Tag Archives: DOMA

Same sex couple employment tax filings – know what to do?

The IRS recently issued a series of tax revisions that directly impact same sex couples.  Some of them are related to the filing of income tax returns and deductions that are now legal.  This 60 second tip from Robert Keebler, CPA,may give you some information you may need.

Listen now.  It may save you some money.

For more information about the new laws or estate planning, go to diesmart.com.

DOMA – It’s defeat causes more tax headaches

Reuters article - DOMA and taxes 7-23-13

If you live in a state that recognizes gay marriage, you are entitled to federal tax breaks that other married couples get.  However, if you have business income from a state that doesn’t recognize same sex marriage, you’ve got a problem.

This week, Reuters published an article about a married California couple, Jeremy and Randy.   They don’t know how to report the business income Randy gets from Florida – a state that doesn’t recognize gay marriage.

The chief of the IRS, Danny Werfel, was quoted as saying that the IRS hopes to publish rules that will address issues like this one as soon as possible.  But there are more than 200 tax code references to marriage that have to be evaluated before this can happen.

Do you think the couple should get tax breaks based on income earned in a state that doesn’t recognize gay marriage?  Let us know what you think.

For information about other financial matters like estate planning, go to our website, diesmart.com.

A major issue related to divorce of same sex couples – Defeat of DOMA doesn’t solve every problem

Although DOMA has been overturned by the U.S. Supreme Court, there is a major issue related to the divorce of same sex couples.

This issue is exemplified by the plight of Adam Cardinal, a gay man.  More than four years ago, Mr. Cardinal married his love, who happened to be of the same sex.  They were married in New Hampshire where same sex marriages are legal.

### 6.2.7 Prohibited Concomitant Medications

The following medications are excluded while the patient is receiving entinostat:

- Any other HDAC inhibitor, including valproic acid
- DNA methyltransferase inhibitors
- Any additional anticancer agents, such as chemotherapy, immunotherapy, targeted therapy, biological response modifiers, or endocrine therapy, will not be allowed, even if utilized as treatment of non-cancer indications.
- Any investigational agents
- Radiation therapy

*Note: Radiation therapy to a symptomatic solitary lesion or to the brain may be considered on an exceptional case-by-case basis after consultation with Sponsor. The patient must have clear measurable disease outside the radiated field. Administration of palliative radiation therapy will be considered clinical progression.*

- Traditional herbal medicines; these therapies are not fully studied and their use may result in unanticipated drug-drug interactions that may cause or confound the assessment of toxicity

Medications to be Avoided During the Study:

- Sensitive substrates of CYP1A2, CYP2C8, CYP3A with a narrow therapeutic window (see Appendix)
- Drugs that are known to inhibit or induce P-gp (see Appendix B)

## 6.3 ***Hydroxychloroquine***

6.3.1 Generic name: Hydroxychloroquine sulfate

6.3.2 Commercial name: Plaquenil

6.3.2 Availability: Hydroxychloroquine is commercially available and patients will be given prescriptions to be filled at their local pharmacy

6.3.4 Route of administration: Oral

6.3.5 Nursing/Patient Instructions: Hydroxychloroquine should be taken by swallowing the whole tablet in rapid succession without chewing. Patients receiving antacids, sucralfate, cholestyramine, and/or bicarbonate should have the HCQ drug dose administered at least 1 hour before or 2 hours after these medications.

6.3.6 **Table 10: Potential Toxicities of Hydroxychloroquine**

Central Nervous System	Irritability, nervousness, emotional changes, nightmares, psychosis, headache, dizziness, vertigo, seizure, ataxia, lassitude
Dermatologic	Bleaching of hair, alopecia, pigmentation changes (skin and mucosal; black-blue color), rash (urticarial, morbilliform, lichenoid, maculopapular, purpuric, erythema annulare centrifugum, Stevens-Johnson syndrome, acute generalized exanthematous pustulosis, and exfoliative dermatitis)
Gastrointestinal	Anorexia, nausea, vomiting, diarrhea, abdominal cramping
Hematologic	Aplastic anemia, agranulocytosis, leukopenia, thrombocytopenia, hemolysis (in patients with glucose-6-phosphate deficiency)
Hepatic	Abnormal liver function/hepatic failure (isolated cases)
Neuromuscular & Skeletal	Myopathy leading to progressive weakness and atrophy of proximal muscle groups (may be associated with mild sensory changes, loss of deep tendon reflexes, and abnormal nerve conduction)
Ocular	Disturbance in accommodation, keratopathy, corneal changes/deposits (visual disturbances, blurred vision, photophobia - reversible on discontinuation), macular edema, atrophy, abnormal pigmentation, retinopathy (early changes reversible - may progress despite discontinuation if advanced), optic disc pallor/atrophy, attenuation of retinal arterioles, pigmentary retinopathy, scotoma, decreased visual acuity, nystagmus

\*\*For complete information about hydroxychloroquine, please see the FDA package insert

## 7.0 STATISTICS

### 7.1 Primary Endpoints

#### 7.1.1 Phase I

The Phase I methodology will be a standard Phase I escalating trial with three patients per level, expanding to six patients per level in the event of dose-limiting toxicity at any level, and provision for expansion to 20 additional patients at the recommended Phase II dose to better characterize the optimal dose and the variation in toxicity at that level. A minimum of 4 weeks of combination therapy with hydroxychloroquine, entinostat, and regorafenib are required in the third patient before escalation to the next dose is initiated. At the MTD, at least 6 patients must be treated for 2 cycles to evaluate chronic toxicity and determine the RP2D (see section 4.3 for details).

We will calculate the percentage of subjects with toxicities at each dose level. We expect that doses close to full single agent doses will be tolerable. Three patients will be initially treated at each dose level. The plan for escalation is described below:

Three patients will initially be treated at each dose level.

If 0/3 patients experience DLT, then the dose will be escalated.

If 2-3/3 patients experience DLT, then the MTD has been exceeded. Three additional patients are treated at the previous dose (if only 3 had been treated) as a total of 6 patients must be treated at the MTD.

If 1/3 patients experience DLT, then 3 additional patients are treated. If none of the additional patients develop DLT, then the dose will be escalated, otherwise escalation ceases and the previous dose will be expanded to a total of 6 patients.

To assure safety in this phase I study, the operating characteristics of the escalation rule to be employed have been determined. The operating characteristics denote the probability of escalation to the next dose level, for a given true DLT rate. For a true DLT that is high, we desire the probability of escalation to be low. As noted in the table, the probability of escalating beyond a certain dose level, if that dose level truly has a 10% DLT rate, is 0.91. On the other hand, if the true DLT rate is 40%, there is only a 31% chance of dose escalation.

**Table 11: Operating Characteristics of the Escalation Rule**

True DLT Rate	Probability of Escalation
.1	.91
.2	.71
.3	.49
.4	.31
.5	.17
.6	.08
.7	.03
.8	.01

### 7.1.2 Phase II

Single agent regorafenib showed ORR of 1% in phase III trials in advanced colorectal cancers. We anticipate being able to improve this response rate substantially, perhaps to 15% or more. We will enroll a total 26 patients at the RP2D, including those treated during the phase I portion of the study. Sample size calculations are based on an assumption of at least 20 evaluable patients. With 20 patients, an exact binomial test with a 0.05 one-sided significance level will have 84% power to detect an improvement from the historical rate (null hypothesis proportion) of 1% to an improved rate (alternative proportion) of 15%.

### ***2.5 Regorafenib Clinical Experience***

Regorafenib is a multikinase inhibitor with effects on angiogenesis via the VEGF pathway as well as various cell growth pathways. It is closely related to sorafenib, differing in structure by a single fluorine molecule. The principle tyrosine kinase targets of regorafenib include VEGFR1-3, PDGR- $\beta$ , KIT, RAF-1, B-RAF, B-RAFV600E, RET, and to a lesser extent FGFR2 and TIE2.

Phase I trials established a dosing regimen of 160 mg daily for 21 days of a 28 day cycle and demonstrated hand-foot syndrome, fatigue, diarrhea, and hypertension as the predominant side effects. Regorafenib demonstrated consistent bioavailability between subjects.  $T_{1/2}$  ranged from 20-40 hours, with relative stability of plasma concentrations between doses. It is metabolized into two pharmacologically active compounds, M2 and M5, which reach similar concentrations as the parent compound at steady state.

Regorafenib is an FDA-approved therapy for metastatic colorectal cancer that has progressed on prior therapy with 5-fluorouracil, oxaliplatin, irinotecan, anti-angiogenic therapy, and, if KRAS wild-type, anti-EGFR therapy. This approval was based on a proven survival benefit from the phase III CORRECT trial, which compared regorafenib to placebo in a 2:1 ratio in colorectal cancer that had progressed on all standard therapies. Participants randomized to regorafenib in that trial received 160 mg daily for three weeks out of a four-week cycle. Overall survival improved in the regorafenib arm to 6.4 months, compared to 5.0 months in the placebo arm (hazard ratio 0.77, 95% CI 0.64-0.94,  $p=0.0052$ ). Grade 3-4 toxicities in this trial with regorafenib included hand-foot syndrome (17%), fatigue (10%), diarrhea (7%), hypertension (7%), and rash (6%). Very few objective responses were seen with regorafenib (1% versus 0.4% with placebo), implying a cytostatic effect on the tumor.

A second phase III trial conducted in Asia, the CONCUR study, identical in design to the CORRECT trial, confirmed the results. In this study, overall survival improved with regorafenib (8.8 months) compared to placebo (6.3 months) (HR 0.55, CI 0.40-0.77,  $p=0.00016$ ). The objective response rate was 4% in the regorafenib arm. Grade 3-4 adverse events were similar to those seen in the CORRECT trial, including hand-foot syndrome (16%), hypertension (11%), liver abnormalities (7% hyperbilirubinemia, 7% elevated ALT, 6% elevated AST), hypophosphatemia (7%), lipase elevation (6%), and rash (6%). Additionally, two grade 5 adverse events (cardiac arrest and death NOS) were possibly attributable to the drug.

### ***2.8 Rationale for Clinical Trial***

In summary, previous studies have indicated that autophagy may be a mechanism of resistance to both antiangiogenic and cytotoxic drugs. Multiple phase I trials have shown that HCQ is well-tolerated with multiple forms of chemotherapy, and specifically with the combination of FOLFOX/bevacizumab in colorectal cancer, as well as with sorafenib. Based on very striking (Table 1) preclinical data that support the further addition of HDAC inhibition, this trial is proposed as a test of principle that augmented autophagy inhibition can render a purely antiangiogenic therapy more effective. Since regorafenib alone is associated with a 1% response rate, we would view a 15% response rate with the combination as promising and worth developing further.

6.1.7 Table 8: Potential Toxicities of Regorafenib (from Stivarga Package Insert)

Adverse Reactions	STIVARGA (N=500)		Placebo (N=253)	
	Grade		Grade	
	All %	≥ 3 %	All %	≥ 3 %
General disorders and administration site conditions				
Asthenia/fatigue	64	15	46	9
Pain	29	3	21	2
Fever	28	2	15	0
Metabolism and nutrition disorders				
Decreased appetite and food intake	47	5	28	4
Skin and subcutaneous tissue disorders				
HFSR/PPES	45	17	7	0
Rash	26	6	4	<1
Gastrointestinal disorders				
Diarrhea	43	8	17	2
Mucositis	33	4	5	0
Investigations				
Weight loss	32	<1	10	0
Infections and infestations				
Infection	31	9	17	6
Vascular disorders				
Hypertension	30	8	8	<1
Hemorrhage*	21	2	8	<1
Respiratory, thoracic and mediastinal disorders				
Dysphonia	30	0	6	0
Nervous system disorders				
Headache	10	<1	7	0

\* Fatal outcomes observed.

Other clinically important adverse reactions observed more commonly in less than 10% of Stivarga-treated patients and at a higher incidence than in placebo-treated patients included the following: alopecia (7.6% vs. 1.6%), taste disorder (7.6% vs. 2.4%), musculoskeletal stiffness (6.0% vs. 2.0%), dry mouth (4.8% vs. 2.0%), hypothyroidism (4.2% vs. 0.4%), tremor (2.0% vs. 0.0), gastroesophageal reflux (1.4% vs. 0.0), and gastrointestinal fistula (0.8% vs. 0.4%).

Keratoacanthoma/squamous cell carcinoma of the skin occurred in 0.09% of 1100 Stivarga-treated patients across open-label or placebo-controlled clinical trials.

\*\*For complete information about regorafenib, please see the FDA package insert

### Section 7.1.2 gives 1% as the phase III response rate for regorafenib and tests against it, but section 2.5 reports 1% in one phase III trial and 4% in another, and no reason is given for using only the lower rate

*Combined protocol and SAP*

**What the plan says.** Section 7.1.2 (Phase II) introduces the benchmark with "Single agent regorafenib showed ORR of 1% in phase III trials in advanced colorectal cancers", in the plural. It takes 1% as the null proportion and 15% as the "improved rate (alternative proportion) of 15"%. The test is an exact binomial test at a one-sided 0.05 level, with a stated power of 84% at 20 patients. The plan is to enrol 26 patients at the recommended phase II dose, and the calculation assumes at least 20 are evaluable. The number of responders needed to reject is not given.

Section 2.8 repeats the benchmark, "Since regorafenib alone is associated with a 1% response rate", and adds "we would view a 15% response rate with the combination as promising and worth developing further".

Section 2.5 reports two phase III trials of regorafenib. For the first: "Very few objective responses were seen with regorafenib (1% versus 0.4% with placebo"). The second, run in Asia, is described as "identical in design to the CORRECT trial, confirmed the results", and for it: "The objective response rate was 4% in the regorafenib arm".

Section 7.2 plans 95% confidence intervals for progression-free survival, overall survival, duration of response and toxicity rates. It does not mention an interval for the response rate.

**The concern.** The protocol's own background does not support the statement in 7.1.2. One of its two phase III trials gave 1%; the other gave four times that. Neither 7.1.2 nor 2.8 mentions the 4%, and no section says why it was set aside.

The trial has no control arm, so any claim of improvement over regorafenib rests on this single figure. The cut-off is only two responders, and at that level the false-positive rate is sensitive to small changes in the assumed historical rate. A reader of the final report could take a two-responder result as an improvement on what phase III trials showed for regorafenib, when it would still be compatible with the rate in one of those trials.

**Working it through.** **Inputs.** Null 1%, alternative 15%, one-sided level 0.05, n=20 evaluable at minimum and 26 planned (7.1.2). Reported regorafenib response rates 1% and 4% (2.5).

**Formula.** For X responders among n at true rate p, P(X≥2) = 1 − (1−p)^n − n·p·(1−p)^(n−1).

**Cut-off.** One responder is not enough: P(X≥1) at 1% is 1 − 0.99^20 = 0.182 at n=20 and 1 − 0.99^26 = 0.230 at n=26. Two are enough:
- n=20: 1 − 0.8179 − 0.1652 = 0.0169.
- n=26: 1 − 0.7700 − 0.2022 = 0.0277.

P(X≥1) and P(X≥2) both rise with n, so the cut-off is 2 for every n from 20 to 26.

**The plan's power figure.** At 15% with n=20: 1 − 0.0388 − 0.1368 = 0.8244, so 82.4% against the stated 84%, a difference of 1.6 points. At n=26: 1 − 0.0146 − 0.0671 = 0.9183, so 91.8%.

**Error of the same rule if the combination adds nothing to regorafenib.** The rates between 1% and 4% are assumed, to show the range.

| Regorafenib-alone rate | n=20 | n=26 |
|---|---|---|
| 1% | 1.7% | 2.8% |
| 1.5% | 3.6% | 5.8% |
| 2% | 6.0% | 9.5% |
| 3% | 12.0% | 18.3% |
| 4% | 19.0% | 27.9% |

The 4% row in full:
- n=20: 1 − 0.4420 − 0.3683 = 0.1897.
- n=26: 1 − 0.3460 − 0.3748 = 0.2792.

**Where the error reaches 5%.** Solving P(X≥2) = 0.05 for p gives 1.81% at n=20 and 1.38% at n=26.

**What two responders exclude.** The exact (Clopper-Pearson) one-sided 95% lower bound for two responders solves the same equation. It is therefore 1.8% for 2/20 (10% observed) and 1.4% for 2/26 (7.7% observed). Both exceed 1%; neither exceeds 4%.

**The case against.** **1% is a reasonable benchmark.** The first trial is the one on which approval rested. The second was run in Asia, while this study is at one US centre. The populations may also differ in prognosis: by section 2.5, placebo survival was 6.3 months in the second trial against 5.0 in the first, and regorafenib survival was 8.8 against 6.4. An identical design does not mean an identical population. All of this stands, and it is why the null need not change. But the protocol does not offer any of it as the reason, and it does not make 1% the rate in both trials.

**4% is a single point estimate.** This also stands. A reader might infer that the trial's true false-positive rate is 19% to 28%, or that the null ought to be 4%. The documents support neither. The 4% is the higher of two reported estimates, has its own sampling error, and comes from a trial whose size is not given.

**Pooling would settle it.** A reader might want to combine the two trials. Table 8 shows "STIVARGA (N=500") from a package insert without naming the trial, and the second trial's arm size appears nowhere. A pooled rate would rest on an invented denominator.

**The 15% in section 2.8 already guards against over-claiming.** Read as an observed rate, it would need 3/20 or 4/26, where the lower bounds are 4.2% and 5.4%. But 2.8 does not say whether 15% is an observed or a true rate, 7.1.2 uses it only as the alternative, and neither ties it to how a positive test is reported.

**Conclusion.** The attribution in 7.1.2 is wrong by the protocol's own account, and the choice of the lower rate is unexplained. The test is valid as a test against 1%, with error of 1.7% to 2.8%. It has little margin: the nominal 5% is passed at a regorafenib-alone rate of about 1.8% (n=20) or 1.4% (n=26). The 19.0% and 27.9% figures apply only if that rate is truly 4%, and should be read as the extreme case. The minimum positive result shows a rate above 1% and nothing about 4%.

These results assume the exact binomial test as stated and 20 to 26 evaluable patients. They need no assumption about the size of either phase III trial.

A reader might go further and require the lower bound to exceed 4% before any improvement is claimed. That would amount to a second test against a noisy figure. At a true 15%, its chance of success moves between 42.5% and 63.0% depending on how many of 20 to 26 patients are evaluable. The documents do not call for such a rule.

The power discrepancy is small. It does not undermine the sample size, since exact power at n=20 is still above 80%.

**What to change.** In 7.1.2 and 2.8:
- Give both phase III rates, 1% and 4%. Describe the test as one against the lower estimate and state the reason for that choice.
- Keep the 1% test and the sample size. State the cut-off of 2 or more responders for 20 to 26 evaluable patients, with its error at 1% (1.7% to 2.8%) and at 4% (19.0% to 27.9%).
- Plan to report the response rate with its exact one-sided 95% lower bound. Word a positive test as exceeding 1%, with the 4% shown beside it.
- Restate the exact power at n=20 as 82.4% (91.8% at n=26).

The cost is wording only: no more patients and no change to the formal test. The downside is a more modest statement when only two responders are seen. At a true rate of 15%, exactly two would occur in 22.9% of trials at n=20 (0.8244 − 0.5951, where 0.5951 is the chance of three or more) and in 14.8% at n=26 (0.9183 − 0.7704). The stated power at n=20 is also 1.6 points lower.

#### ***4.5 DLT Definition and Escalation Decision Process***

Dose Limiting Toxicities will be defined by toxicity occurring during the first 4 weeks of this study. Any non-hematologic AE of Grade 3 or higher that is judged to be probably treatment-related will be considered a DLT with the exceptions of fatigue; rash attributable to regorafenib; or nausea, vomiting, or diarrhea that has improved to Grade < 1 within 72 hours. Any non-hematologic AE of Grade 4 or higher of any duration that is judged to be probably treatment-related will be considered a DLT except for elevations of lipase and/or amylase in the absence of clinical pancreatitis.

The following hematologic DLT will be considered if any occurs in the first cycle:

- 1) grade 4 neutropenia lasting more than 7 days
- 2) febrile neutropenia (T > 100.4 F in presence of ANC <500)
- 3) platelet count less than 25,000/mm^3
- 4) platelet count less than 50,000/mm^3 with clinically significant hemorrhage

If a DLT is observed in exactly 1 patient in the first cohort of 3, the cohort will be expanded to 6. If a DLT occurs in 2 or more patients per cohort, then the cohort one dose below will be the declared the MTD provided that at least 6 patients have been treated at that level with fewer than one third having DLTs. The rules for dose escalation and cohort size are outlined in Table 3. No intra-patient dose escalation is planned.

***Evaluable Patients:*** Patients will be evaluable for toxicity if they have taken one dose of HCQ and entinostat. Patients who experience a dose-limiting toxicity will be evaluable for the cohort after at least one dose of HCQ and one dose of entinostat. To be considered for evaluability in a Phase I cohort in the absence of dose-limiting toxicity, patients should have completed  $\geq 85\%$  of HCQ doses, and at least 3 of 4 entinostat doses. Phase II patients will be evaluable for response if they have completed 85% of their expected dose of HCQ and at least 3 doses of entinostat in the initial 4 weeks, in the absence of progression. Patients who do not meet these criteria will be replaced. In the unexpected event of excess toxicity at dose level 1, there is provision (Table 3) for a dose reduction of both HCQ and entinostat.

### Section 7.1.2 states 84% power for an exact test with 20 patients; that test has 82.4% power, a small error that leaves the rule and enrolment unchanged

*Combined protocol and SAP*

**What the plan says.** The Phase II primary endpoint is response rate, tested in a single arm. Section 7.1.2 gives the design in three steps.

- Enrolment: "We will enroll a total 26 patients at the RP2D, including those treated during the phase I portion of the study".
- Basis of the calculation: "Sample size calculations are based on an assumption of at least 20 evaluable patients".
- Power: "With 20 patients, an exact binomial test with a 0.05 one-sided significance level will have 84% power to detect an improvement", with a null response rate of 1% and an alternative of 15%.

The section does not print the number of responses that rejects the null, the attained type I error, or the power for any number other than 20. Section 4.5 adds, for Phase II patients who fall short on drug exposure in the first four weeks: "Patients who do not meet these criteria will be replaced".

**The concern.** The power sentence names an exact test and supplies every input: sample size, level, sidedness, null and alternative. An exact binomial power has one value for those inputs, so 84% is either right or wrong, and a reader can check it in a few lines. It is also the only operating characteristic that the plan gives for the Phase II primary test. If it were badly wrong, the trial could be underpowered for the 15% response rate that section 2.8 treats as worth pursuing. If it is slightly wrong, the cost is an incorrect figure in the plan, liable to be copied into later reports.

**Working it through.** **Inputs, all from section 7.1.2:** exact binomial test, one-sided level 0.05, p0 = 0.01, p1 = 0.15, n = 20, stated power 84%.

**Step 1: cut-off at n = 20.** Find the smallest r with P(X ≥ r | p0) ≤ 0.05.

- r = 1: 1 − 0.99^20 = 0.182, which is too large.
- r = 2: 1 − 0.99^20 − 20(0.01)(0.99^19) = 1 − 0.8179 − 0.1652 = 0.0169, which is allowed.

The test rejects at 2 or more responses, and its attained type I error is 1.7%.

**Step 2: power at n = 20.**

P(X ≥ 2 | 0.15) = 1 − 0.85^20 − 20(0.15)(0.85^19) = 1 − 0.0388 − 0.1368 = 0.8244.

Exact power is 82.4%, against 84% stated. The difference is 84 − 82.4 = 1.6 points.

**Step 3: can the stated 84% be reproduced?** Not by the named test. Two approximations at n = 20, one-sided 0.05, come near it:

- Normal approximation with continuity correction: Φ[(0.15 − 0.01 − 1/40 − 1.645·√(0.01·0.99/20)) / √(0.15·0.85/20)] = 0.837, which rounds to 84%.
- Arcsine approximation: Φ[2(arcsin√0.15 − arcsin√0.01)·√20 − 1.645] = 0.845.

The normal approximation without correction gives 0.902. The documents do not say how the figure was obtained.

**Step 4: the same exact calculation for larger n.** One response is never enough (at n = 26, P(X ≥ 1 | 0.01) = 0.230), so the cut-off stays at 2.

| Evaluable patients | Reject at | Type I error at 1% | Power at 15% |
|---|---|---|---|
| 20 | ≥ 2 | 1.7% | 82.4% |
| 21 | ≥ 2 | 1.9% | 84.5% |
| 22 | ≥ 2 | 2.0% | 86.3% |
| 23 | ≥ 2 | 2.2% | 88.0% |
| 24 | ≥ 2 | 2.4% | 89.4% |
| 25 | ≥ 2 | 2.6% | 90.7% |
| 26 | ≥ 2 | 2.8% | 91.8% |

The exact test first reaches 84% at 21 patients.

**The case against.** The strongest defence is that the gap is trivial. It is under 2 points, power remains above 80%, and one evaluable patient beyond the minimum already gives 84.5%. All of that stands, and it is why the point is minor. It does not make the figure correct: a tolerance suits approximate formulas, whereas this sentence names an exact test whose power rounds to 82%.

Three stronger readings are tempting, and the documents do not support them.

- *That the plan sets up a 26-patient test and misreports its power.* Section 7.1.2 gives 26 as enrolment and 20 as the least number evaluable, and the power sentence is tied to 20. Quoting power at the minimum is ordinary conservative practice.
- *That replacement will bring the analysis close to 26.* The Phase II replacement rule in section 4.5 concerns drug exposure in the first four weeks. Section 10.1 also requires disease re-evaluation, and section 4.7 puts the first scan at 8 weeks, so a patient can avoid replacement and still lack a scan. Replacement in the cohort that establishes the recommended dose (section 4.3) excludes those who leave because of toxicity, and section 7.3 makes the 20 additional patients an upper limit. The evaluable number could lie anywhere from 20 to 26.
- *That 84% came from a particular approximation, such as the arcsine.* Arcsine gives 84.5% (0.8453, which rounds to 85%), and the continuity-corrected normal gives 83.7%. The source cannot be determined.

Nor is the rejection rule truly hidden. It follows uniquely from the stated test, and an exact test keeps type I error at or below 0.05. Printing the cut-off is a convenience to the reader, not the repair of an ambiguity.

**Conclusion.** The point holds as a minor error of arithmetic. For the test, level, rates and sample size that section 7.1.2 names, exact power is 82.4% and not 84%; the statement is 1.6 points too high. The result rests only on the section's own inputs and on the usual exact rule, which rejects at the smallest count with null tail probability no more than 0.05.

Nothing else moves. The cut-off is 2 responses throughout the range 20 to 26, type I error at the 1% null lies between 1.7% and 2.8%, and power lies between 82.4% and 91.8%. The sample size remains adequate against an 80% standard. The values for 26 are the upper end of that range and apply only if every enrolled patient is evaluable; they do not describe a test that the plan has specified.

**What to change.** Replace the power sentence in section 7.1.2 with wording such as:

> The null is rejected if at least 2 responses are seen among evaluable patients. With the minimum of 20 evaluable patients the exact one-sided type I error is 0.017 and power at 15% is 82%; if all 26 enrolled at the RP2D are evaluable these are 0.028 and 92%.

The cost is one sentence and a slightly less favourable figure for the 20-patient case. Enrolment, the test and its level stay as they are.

The couple subsequently moved to Florida, where their marriage is not considered legal and it is in Florida where the problem arose.

Several months ago, they separated and wanted a divorce.  However, since their marriage was not recognized in Florida, they could not obtain a divorce there.

The other option, returning to New Hampshire where they were married, was not feasible.  Although you just need a short visit to marry in New Hampshire, that state requires at least a one year residency before it will grant a divorce.  Since the former couple did not have the flexibility to pick up their lives and move back to New Hampshire, they are stuck.

They cannot divorce or remarry.  They are in limbo.  If one of them dies in a state where same sex marriage is legal, and he does not have a will, their still legal spouse may inherit everything.  Even though Mr. Cardinal and his spouse did not merge their funds, the lack of legal paperwork signifying the end of their marriage may cause financial issues in the future.

Six of the states that recognize same sex marriage, including Delaware and Vermont, allow nonresident couples who married in the state to divorce under some circumstances, but those circumstances are not clear cut.

DOMA was just recently overturned and a lot of details about the related wide ranging issues remain to be addressed.  States have a lot of work ahead of them as they figure out how to handle all of the specific issues related to same sex marriage and divorce.

To learn more about estate planning and other issues related to end of life issues, go to www.diesmart.com.

Defeat of DOMA – More federal benefits for same sex married couples